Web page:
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‘Fractivists’ Increase Pressure on Hillary Clinton and Bernie Sanders in New York


A nasty row that erupted between Hillary Clinton and Bernie Sanders over oil and gas industry donors last week is catapulting the issue of climate change into the race for the Democratic presidential nomination as it moves to New York, where an army of activists upstate is driven by opposition to drilling.

Mrs. Clinton has moved steadily left on the issue, under pressure from Mr. Sanders and his progressive allies, but she continues to come under assault, posing new challenges for her as the race moves to more liberal Northeastern states.

Last week, her mask of composure slipped when she angrily replied to a Greenpeace activist in Purchase, N.Y., “I am so sick of the Sanders campaign lying about me.”

Climate change is a powerful issue for voters in the Democratic base almost everywhere. But it has especially inspired grass-roots progressives in upstate New York, who fought — and won — a yearslong battle against fracking for natural gas.

Even after Gov. Andrew M. Cuomo banned fracking statewide in 2014, many activists — who call themselves fractivists — remain on the front lines of climate fights, and many are skeptical about Mrs. Clinton because of views she held in the Obama administration and earlier, as a New York senator from 2001 to 2008.

Concerned about her prospects upstate, she plans a heavy schedule of campaigning in the region before the April 19 primary, realizing she can no longer count on voters there as confidently as when she earned their support in her two Senate races, when she focused largely on economic issues.

“We now have literally thousands of fractivists who are battle-tested, who understand the politics of these issues,” said Walter Hang, an activist in Ithaca, N.Y. “And they have zero inclination to give away their vote without firm commitments.”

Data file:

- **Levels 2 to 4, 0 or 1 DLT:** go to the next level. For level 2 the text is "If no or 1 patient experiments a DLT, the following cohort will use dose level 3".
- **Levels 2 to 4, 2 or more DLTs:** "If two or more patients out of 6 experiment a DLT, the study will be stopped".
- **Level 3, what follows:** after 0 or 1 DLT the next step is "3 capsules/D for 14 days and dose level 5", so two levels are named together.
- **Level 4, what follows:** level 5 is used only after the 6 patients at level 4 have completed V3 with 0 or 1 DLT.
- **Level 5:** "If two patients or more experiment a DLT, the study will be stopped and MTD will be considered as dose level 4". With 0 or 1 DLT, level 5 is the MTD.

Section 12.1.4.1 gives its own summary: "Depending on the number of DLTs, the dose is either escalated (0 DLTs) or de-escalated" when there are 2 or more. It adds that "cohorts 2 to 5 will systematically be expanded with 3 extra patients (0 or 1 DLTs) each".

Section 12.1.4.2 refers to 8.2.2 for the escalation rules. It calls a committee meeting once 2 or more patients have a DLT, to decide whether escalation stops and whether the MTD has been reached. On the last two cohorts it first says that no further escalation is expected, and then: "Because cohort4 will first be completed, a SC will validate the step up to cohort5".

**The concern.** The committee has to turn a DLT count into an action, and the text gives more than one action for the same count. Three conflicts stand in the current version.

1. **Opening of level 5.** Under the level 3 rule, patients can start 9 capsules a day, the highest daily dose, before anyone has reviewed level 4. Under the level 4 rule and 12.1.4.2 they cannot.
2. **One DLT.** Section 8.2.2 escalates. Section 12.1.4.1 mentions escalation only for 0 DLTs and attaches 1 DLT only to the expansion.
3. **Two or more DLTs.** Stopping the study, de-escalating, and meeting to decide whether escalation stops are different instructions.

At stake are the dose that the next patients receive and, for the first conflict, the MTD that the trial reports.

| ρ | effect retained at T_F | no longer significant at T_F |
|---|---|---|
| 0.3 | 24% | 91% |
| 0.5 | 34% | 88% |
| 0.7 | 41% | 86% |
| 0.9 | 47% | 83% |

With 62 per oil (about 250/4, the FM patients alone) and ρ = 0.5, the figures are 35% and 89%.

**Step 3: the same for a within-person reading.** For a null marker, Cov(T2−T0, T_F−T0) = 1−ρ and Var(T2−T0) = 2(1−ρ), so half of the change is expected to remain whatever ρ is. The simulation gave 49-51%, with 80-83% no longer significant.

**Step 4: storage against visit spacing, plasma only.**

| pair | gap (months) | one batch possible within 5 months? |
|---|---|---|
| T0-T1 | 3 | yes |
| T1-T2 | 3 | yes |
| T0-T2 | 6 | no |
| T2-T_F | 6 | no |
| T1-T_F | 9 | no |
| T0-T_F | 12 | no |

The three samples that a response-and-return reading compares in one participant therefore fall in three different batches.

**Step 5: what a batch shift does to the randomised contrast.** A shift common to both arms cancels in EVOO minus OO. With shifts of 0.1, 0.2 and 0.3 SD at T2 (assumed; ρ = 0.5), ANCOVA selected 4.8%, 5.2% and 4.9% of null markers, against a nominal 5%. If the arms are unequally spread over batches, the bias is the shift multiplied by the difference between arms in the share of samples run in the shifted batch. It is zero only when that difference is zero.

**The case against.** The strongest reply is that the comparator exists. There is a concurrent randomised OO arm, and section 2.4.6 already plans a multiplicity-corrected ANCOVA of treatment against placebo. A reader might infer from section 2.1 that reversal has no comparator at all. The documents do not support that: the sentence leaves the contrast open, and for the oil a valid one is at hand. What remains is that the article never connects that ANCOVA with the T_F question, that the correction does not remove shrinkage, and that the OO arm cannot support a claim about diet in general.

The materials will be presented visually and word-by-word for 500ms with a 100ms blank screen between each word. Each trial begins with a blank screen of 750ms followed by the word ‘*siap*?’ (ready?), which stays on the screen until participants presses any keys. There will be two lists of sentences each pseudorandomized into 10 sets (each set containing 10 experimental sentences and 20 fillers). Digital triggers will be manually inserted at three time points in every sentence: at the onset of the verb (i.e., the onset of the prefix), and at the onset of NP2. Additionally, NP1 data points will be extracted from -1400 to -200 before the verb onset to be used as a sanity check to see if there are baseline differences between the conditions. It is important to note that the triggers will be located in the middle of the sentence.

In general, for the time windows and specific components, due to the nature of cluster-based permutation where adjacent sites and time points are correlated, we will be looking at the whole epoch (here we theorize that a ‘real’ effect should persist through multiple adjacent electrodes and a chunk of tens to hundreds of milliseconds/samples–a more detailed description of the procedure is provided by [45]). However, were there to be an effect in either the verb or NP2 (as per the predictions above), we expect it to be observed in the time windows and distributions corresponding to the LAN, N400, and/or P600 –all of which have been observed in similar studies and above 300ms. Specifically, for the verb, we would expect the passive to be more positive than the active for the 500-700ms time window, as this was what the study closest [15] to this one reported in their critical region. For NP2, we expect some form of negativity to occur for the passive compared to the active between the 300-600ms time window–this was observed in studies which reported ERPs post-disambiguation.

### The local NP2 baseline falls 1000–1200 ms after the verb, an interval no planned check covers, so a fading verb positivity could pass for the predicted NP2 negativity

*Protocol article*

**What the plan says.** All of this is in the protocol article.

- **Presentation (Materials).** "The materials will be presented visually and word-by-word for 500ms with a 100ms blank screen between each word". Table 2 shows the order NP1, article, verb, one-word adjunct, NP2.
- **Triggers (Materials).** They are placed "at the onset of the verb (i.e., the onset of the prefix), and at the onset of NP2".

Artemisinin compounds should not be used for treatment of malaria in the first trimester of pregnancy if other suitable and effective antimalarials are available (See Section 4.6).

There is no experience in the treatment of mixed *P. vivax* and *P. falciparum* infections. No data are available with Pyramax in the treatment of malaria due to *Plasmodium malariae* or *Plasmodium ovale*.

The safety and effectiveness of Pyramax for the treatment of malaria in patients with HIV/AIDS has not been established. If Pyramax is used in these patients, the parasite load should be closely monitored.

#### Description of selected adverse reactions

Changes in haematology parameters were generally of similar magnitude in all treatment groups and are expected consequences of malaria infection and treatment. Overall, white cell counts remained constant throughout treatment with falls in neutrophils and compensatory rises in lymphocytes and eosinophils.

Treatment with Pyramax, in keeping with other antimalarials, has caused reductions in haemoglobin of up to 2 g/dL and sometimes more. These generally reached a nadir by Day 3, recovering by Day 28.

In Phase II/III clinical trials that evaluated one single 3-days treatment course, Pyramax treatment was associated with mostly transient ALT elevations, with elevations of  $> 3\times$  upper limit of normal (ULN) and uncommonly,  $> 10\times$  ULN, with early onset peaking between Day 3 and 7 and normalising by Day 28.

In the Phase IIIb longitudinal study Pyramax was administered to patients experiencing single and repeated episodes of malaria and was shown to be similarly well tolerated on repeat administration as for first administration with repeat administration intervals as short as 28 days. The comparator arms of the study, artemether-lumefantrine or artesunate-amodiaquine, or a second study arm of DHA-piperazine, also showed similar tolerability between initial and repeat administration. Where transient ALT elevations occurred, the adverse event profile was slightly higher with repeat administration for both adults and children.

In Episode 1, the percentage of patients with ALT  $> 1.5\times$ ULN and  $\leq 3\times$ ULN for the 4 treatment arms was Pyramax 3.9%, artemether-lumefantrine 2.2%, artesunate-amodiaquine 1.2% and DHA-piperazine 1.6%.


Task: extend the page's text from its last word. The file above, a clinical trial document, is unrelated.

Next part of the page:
Both the Clinton and Sanders campaigns are said to have studied the progressive Democratic primary challenge to Mr. Cuomo two years ago by Zephyr Teachout, an unknown law professor who won a surprising 33 percent by challenging Mr. Cuomo from the left, partly by highlighting her staunch opposition to fracking.

Ms. Teachout carried counties on the Pennsylvania border and in the Finger Lakes region, where grass-roots anti-fracking groups mobilized voters.

The fracking battle is over, but the activism remains. Mrs. Clinton’s supporters are frustrated that climate activists are skeptical after she rolled out an ambitious renewable energy plan last year, more aggressive than Mr. Obama’s Clean Power Plan.

On Sunday, Mrs. Clinton defended her record on climate issues in Congress and as secretary of state, and said the Sanders campaign’s claims had been debunked. “I feel sorry sometimes for the young people who, you know, believe this,” she said on NBC’s “Meet the Press.” “They don’t do their own research.”

Since the start of the campaign, Mrs. Clinton has moved strikingly to the left on climate issues, including opposing the Keystone XL pipeline, offshore drilling and, indeed, most forms of fracking, a drilling technique also known as hydraulic fracturing.

In a debate last month in Flint, Mich., she said she would severely regulate fracking.

“By the time we get through all of my conditions,” she said, “I do not think there will be many places in America where fracking will continue to take place.”

But Mr. Sanders, a self-described democratic socialist, had a snappy retort: “My answer is a lot shorter. No, I do not support fracking.”

The absolutism of Mr. Sanders’s position on this and other climate issues — as well as the fact that Mrs. Clinton arrived at her views under pressure from the left — has made many activists mistrustful of her and supportive of Mr. Sanders.

Alarmed by reports of potentially catastrophic polar ice melting and other disruptions, many environmentalists believe only a rapid transition to renewable energy is acceptable.

“We’re in the middle of a climate emergency, and have to keep all the fossil fuels in the ground,” said Sandra Steingraber, a scholar in residence at Ithaca College and an activist who supports Mr. Sanders. “Hillary Clinton has definitely shifted her positions. Whether she shifts them again should she become the Democratic candidate in a general election and softens them, that’s the question I hear people wondering about.”